My EV. 85 Fiero Converted in to a Electric vehicle.
My 100% electric 85 Fiero. Click on the link to my blog to read more.





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Performance Clutch - Explained
What is a performance clutch? Clutch kit? How does a performance clutch work? A performance clutch basically involves three changes over traditional organic clutches. This video features a Yonaka performance clutch kit. A performance clutch has a higher clamping force on the pressure plate (via the diaphragm spring). Performance clutches use different materials which can absorb less heat and that don't lose performance at higher temperatures. Finally, performance clutches use a "puck" design, 3 puck, 4 puck, 6 puck, which increase the pressure on the friction material, to prevent slip. Product Links: Performance Clutch Kit: http://www.yonaka.com/Yonaka_Honda_B16_B18_6_Puck_Performance_Clutch_Set_p/ ympck001.htm Yonaka: http://www.yonaka.com/ Related Videos: Clutches - http://youtu.be/pJj8NvDUSFs Multi-Plate Clutches - http://youtu.be/SQvFg4WbdZ4 Please feel free to rate, comment, and subscribe! And don't forget to check out my Facebook page: http://www.facebook.com/engineeringexplained Also check out my official website: Make suggestions, participate in forums, learn through logically ordered lessons, read FAQs, and plan your future! http://www.howdoesacarwork.com Now on Twitter: http://www.twitter.com/jasonfenske13 NEW VIDEO EVERY WEDNESDAY!





Fiero electric motor transaxle first test
This is a major milestone in my 1986 Pontiac Fiero electric car conversion project. After numerous delays getting the correct adapting hardware for the new motor to the old transaxle, we finally mounted the clutch and motor assembly onto the transaxle and frame of the car. With everything in place, I applied a regular 12 car battery to the motor and amazingly, it ran without a hitch! See my website (www.roboticmayhem.com) for more information on this project.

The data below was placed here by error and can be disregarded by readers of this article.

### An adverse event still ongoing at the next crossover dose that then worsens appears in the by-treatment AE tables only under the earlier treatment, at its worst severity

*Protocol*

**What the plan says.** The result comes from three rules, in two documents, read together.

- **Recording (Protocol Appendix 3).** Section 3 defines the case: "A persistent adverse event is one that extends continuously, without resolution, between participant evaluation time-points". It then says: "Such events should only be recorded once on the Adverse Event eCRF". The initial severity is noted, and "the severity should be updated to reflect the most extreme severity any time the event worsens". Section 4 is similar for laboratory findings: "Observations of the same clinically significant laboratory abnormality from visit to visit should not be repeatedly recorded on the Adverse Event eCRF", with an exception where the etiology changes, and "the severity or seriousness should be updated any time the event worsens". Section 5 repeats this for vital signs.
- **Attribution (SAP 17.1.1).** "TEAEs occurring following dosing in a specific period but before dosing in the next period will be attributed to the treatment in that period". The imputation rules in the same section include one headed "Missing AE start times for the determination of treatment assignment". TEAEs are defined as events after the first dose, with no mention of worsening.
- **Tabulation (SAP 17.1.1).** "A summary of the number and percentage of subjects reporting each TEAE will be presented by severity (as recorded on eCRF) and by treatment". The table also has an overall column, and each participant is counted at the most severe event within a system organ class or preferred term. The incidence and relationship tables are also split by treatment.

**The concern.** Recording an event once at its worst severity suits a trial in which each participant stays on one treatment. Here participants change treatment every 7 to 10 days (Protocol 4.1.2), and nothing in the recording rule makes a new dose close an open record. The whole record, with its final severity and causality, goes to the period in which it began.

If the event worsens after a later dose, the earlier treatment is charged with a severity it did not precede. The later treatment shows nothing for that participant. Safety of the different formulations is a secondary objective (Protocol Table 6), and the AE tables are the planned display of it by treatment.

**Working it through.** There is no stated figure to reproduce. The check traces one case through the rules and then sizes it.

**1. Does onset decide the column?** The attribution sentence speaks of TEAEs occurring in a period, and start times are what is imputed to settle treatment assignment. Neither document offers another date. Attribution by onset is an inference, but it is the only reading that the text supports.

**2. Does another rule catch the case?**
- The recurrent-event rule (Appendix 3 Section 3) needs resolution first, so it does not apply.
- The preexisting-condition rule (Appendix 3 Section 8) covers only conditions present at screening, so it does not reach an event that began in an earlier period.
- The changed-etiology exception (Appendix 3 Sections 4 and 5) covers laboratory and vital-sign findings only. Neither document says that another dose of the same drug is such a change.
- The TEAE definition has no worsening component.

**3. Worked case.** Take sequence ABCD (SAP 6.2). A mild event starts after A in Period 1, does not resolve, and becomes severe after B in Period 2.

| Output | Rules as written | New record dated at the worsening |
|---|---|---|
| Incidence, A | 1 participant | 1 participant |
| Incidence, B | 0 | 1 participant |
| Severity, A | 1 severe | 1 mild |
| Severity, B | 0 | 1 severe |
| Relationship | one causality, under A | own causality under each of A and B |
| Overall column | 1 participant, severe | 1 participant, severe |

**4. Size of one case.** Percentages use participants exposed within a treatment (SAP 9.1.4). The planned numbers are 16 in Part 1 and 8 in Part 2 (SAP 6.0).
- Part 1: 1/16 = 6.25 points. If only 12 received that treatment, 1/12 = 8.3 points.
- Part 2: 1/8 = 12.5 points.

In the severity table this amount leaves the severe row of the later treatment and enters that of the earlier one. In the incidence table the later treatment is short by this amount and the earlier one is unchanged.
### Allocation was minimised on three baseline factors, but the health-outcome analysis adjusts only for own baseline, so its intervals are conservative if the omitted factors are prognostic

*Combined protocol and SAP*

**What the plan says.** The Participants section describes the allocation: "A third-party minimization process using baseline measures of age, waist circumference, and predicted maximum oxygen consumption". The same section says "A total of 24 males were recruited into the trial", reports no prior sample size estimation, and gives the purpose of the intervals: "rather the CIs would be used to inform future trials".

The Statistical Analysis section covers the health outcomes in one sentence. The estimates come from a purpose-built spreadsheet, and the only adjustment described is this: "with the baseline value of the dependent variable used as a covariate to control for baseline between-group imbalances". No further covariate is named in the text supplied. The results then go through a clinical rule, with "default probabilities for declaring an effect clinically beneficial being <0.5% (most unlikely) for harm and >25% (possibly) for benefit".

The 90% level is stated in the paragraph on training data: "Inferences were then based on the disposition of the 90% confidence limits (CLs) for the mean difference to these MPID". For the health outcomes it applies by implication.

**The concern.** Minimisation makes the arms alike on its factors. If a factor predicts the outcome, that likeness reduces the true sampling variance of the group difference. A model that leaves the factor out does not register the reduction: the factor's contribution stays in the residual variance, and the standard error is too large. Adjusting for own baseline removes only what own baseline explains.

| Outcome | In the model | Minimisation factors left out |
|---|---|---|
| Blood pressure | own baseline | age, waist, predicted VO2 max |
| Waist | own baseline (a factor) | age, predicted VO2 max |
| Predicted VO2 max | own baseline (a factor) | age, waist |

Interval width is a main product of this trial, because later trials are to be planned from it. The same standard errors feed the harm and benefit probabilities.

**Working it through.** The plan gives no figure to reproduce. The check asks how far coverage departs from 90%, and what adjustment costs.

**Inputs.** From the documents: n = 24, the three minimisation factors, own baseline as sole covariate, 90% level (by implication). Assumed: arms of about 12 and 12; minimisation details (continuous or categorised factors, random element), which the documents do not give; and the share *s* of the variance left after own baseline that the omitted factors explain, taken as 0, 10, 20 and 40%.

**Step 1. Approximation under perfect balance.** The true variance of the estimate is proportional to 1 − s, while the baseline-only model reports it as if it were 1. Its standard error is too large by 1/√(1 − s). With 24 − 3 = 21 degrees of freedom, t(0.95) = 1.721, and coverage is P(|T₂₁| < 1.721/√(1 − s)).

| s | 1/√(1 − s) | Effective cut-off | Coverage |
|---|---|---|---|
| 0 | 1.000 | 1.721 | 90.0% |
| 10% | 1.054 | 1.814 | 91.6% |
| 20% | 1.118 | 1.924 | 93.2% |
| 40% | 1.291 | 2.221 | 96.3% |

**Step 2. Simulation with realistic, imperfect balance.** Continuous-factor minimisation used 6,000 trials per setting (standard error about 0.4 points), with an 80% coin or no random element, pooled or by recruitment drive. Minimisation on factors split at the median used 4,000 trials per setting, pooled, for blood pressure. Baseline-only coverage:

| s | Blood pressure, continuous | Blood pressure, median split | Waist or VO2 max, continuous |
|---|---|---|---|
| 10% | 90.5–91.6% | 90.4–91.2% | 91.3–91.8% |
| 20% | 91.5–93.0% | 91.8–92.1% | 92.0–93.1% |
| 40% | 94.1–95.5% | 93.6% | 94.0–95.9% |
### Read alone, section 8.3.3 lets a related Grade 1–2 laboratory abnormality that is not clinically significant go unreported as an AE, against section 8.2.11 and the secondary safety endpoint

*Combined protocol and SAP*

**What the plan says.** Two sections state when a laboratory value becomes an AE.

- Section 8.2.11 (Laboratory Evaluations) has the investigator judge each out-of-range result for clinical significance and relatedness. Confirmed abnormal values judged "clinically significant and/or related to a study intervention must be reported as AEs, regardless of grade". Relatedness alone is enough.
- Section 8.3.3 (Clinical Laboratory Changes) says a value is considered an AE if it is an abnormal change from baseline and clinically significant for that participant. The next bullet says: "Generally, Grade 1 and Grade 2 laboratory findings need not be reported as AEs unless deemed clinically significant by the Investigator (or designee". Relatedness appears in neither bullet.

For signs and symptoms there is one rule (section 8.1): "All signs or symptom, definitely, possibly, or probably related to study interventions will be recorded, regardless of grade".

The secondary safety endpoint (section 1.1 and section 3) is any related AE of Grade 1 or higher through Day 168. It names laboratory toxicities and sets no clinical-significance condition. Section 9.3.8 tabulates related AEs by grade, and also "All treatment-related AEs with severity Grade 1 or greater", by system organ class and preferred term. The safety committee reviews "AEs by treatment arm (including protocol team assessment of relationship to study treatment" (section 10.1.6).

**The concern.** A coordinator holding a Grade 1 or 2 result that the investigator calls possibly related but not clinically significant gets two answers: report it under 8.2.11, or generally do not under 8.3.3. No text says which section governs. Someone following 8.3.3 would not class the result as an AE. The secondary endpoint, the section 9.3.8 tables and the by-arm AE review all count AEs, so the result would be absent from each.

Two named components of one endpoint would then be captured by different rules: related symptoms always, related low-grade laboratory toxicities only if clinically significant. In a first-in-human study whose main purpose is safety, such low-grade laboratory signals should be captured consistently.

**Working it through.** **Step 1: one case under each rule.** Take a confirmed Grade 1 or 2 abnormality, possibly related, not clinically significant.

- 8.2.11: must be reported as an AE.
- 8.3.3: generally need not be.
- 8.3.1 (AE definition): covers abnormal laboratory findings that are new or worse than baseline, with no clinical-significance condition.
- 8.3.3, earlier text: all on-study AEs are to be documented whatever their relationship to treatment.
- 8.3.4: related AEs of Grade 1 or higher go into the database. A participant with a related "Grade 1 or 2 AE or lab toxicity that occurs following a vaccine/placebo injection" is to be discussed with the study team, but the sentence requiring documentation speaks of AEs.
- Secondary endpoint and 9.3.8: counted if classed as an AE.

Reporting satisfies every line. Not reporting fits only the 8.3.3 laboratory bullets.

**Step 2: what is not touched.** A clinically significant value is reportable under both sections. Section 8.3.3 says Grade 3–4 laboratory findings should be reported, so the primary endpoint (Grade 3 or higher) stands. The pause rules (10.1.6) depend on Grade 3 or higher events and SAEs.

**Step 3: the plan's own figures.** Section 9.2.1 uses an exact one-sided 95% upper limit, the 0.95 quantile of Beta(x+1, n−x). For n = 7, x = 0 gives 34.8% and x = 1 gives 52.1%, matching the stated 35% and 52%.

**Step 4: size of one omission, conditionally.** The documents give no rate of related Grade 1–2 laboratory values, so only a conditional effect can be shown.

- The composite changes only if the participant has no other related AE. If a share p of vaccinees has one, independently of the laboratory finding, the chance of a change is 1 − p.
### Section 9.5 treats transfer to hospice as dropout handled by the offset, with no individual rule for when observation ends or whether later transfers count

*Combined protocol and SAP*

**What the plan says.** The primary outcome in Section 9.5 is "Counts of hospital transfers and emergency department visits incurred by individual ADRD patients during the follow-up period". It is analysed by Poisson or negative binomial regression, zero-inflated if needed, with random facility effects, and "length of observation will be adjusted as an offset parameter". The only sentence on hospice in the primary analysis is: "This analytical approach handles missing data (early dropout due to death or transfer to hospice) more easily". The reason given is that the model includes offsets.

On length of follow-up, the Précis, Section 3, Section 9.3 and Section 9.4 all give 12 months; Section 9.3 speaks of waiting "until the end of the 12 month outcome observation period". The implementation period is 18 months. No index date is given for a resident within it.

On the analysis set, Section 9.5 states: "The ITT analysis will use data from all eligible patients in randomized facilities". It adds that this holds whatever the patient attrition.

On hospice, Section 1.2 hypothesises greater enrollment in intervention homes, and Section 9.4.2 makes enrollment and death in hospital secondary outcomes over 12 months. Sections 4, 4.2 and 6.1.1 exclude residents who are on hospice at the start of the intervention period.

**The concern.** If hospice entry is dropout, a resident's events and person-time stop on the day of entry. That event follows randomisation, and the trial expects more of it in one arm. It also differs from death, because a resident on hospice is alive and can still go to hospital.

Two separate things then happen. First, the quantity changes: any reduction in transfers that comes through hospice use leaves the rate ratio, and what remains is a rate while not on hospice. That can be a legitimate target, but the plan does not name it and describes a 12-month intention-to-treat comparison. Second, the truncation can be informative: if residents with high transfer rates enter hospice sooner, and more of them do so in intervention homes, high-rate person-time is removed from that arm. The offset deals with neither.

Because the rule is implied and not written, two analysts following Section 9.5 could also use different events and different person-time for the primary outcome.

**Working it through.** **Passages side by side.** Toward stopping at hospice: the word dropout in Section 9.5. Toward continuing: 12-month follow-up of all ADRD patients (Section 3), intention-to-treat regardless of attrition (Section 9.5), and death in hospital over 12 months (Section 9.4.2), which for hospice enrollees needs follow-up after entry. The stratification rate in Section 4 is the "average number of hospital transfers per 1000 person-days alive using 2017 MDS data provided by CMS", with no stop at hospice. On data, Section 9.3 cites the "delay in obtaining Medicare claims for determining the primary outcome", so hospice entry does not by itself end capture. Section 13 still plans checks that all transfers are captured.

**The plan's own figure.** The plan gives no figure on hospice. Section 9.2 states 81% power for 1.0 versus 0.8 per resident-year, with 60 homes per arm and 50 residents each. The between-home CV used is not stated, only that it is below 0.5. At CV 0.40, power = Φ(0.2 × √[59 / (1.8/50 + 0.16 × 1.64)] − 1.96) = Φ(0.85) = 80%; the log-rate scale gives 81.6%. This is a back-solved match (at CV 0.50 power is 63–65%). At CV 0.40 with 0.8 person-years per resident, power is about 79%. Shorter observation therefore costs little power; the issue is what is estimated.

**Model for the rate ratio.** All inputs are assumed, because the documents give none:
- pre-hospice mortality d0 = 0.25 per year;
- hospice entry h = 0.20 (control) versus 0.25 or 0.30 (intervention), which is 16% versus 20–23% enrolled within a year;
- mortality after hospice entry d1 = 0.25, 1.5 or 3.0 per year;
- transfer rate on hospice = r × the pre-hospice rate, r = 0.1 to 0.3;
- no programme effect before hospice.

Before replacing your car's clutch, check the master / slave cylinder. Could Save Big $$.
Before replacing your car's clutch, check the master / slave cylinder. Could Save Big $$. On the way to work one day I noticed that my clutch pedal was softer than usual. Over time, the clutch pedal got softer, spongier, and it was harder to shift gears. The clutch would engage or disengage about 4 inches off the floor, then it was 3 inches, then 2 inches, finally 1 off the floor and I couldn't shift into first gear and all the other gears were very tight and there was some grinding. My first thought was that I was going to have to spend at least 450 bucks to replace the clutch, pressure plate, throw out bearing. Basically, all the things that you'd need replace for a clutch job. After some thought and research, I realized it was either the clutch slave or clutch master cylinder. Here's why- When I was able to shift gears, there was NO slipping, grinding, whining, and the gears shifted easily. If you have slipping, grinding, whining and the it's hard to get into gear, you may need a clutch. Provided your clutch pedal is acting like usual. But you should check fluid levels in the clutch master / slave cylinders. If the fluid is low add some to it, look for leaks. If you add fluid and it goes away, chances are you have a leak. That may be the cause of your problem. It is possible that you may have to adjust the clutch cable. That wasn't the case for me. The cable was fine and still tight. I've been pretty vague on actual specifics in this video. It's more for general information. Or really basic troubleshooting. It's something to check before you commit to a new clutch.. My repair was 30 bucks, Not 450 Bucks! Very happy about that! Anybody else ever replaced a clutch master / slave cylinder? ______________________________________ Home: http://www.cheapgeek.net Twitter: http://twitter.com/Cheap__Geek Pinterest: http://www.pinterest.com/cheapgeek1/




Which car is faster? Which Car is Faster?





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1984 Pontiac Fiero : 9.744 @ 135.664
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1984 Pontiac Fiero 2M4: 9.898 @ 134.420
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1987 Pontiac Fiero : 12.920 @ 109.000
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1986 Pontiac Fiero GT: 13.533 @ 101.370
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1987 Pontiac Fiero GT: 14.249 @ 96.960
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1985 Pontiac Fiero GT: 14.478 @ 95.630
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1987 Pontiac Fiero GT: 14.500 @ 94.000
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1988 Pontiac Fiero GT: 14.870 @ 93.000